Red Sox's Tejeda Healthy, Getting Back In Form
BOSTON—In mid-June, lefthander Felix Doubront became the first Latin American amateur signed under Red Sox general manager Theo Epstein to reach the major leagues with Boston. But Doubront—who signed out of Venezuela in 2004—is not the only Latin American player in the Red Sox system to take a major step forward in his career this season.
Oscar Tejeda signed with the Sox out of the Dominican in 2006, and enjoyed a strong debut in the Rookie-level Gulf Coast League and short-season New York-Penn League as a 17-year-old in 2007. But over the next two years, he struggled with injuries, and his performance reflected that fact.
This year, however, the now 20-year-old Tejeda has been a force with high Class A Salem. In his first three minor league seasons, Tejeda hit eight homers in 267 games. This year, he matched that total by the end of May. He has been impacting the ball consistently, resulting in a .337/.358/.518 line through 249 at-bats.
"He impacts the heck out of the ball," farm director Mike Hazen said. "It is screaming off of his bat."
While his walks totals (12) were less than ideal, he was showing greater discipline in June, when he had seven walks and six strikeouts through 14 games. Overall, he has performed at his highest level since 2007, when he was a dynamic player facing far older competition with Lowell.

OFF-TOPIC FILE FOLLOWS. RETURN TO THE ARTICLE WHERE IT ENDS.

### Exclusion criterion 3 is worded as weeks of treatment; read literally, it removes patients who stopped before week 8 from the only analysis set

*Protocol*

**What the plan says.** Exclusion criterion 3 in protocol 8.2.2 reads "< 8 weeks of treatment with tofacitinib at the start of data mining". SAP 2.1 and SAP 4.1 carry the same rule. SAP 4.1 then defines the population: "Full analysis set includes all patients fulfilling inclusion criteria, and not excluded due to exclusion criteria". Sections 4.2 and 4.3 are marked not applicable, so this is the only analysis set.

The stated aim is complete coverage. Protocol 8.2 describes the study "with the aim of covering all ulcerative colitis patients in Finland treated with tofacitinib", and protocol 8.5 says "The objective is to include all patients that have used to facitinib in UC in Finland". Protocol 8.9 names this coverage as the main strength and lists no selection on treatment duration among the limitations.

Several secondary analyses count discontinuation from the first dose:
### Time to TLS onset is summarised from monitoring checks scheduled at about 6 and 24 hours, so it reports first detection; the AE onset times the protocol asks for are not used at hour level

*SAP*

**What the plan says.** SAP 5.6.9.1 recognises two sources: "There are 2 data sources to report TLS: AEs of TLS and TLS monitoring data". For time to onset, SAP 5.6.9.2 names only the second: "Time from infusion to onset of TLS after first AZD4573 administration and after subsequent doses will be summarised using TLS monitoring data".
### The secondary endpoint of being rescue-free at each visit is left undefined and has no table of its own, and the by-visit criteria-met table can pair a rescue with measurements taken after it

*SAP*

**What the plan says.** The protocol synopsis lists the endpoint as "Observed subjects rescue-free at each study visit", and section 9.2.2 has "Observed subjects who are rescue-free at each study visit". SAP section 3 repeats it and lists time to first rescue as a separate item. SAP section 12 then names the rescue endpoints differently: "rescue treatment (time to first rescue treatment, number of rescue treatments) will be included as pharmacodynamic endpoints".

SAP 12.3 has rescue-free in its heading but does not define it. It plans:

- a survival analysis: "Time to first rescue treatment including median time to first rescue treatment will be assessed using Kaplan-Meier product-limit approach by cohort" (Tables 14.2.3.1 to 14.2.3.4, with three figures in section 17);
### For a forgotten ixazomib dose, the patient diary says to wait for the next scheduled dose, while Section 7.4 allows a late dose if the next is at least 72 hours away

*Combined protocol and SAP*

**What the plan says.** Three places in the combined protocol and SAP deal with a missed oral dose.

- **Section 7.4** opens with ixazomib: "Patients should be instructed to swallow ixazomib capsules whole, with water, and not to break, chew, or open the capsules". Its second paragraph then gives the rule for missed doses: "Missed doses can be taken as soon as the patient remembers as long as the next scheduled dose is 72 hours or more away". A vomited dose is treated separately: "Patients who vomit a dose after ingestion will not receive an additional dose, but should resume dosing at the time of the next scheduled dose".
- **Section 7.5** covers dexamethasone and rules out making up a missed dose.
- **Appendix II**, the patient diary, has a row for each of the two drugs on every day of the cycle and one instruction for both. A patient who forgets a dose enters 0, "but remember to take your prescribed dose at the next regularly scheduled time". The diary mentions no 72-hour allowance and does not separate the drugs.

After spending almost all of his first three minor league seasons as a shortstop, he has taken well to his conversion to second base. More importantly, after having dealt with a succession of injuries—including surgery to repair a hole in his heart a couple of years ago—he's now healthy and adding muscle to his once wiry frame.
"An opposing manager, said, 'Boy, look how Oscar is filling out,' " Salem manager Kevin Boles said. "It is definitely noticeable."
With that strength, the ball has started jumping off his bat.
"He has a better foundation with his lower half, and it looks like he has more life with his hands. His bat speed has really increased these first couple of months here from what I saw in spring training until now," Boles said.
• A CT-scan revealed that Portland shortstop Jose Iglesias fractured his right index finger when hit by a pitch on May 29. He will be sidelined at least through June.
• Felix Maldonado, who spent 47 years with the Sox as a player, scout and in a variety of player development roles, died at the age of 73.